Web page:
A pending lawsuit in California is suing for coffee to be labeled with a cancer warning. A favorable ruling would require coffee houses in California to warn their customers about potential cancer risk. The justification for this lawsuit is that acrylamide, which is found in roasted coffee beans, has been linked to cancer in rats.
On a “cancer worry” scale from 0 to 10, coffee should be solidly at 0 and smoking at 10; they should not have similar warning labels.
While well intended, this lawsuit is profoundly misguided. Relatively small amounts of acrylamide is common in many food items besides coffee. The levels that cause cancer in rats are much higher than those consumed through coffee and diet in general. The studies that have measured levels of acrylamide in the blood in humans, including in high coffee consumers, have shown no hint of increased cancer risk. Read more… “Coffee Doesn’t Need Cancer Warning”
Salads, although not essential for a healthy meal, do still make sense in winter! It’s an opportunity to try different ingredients than what you use in a summer salad.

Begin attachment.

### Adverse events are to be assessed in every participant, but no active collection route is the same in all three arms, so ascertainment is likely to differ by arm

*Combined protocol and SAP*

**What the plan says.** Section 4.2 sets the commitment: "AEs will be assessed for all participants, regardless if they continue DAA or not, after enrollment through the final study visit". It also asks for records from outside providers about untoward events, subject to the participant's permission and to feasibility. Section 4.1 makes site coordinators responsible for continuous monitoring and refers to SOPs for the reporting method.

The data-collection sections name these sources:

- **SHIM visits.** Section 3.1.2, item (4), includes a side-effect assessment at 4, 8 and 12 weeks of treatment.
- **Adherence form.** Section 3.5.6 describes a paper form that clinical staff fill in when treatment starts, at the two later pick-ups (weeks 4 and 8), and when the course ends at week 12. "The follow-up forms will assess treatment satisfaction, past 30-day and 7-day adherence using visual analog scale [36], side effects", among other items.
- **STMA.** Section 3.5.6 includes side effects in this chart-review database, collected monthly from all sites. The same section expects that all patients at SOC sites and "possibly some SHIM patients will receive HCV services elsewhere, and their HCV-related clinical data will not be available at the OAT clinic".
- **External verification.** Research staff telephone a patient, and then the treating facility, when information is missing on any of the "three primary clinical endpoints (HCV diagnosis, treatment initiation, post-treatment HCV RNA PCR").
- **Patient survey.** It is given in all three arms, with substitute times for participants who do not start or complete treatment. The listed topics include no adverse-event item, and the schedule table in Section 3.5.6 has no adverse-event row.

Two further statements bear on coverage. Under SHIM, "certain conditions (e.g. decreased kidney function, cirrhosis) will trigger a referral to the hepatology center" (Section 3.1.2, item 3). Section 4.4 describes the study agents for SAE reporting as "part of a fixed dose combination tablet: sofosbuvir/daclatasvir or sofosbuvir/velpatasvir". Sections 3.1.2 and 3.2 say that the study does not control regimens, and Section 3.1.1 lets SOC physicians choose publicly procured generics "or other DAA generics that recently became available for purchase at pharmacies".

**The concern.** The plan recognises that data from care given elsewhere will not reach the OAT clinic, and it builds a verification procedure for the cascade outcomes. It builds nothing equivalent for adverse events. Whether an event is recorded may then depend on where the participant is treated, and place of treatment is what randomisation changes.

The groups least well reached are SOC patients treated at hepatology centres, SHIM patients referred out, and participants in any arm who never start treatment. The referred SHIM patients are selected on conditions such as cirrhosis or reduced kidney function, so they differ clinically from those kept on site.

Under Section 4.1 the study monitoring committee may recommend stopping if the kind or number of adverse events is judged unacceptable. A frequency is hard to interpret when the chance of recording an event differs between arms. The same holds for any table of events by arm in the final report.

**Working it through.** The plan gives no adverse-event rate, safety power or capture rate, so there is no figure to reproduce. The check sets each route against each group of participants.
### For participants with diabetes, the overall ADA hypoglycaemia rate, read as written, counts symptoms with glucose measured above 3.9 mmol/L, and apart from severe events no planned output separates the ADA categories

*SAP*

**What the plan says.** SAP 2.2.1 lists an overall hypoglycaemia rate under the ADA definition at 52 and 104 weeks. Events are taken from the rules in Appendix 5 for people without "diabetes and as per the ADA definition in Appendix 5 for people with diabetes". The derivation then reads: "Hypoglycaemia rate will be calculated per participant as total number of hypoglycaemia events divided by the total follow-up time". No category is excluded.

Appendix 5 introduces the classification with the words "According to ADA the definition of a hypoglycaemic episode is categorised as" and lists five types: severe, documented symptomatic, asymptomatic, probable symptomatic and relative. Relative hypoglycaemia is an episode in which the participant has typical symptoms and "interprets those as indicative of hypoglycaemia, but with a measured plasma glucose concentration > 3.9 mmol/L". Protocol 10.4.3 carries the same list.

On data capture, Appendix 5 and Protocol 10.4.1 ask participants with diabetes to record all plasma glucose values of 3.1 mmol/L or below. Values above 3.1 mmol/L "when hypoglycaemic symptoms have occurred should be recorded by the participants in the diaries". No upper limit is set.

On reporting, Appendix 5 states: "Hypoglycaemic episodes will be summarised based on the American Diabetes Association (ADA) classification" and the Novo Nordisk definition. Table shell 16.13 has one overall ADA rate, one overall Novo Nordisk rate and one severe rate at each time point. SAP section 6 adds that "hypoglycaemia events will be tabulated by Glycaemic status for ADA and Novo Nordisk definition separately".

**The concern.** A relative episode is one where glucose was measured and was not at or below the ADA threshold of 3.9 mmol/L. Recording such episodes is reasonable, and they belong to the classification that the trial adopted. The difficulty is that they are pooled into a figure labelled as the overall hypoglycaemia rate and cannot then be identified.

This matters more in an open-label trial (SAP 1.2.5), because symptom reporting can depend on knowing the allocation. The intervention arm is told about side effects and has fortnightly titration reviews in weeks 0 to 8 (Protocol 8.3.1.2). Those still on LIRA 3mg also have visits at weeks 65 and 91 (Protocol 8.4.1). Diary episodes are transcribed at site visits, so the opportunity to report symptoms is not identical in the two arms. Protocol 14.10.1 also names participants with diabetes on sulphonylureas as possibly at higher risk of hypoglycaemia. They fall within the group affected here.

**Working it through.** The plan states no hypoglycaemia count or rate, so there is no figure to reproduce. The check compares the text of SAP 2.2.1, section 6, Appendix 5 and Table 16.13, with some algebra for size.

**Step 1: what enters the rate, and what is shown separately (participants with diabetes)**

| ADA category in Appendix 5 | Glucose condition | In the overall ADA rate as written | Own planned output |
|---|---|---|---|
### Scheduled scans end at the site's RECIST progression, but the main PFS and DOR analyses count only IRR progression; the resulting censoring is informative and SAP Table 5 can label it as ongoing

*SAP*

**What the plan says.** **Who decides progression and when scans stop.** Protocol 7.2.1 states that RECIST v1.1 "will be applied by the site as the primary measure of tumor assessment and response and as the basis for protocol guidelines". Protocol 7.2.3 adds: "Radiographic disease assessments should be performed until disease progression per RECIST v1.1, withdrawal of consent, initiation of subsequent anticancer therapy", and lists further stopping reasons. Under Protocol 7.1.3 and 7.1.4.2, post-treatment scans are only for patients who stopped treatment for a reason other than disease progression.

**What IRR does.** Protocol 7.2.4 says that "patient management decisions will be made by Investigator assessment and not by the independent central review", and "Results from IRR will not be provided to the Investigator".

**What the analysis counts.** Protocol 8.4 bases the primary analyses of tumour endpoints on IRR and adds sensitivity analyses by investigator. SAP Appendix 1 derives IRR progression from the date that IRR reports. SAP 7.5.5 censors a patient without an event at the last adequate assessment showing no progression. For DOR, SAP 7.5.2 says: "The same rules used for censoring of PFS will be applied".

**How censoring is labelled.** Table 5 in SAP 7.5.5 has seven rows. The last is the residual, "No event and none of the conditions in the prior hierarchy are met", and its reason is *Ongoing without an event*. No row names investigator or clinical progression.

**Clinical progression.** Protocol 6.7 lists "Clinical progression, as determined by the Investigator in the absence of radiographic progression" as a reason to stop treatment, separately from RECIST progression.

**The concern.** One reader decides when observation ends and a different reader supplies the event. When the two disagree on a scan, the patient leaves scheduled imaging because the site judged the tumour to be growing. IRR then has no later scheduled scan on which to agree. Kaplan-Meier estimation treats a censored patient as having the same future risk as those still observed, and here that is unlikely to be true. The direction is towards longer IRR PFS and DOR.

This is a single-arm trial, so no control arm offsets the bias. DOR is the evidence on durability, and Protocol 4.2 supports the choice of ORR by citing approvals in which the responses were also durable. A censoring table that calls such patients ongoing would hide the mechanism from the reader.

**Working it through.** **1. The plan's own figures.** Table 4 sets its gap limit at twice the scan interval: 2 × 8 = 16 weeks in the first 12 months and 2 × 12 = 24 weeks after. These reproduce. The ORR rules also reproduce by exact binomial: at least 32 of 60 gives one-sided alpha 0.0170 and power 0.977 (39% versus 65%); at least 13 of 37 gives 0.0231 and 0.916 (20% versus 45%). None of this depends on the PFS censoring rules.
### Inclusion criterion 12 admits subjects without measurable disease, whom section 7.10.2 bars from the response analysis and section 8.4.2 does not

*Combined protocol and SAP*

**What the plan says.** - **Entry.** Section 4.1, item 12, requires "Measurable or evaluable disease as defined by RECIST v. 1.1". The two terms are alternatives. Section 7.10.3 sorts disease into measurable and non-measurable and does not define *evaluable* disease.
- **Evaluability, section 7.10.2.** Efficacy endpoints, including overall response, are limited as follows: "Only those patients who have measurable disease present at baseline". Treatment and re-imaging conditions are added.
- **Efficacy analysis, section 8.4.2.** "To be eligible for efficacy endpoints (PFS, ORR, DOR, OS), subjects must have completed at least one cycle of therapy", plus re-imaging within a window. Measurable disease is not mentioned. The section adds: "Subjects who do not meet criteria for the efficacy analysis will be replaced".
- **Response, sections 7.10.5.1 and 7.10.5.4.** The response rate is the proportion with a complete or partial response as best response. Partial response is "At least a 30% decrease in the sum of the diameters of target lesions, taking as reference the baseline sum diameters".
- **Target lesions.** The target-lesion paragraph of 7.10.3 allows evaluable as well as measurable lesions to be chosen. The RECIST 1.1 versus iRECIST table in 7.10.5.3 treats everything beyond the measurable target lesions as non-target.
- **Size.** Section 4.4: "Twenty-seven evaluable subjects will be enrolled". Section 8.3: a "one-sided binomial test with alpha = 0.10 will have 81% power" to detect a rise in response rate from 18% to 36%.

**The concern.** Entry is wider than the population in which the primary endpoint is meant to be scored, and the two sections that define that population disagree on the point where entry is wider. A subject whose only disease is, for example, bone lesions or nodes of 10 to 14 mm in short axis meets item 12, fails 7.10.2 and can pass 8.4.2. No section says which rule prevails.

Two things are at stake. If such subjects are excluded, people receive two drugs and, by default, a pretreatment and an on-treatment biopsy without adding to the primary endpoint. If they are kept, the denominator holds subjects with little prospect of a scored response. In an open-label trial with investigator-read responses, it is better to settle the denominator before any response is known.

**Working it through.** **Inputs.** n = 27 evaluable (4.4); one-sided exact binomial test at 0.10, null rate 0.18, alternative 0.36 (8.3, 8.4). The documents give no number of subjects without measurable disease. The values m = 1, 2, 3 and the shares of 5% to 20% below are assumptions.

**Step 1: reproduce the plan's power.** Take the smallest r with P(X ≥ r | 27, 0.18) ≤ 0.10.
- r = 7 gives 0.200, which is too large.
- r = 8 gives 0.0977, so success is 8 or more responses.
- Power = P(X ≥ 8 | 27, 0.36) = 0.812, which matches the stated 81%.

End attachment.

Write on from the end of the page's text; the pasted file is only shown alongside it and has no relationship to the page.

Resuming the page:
Winter Salads: Rethinking Ingredients Greens: Today’s grocery stores stock all types of lettuce year-round, so you don’t have to switch up your greens for winter. For more seasonal fun, however, try kale or the winter versions of spinach, which stand up well to hearty flavors. These greens are high in beta-carotene, lutein, and vitamin C, and spinach is a good source of the B vitamin folate that helps protect our DNA.
AICR research shows that eating plenty of fruit is one of the ways to lower risk of oral cancers, such as mouth, pharynx and larynx. Now a study highlighted at our conference this week hones in on how one type of fruit – black raspberries – may reduce oral cancers, at least in rodents.
The study, not yet published, found that black raspberries slowed the development of oral cancers in rats and identified cancer-related genes that were affected.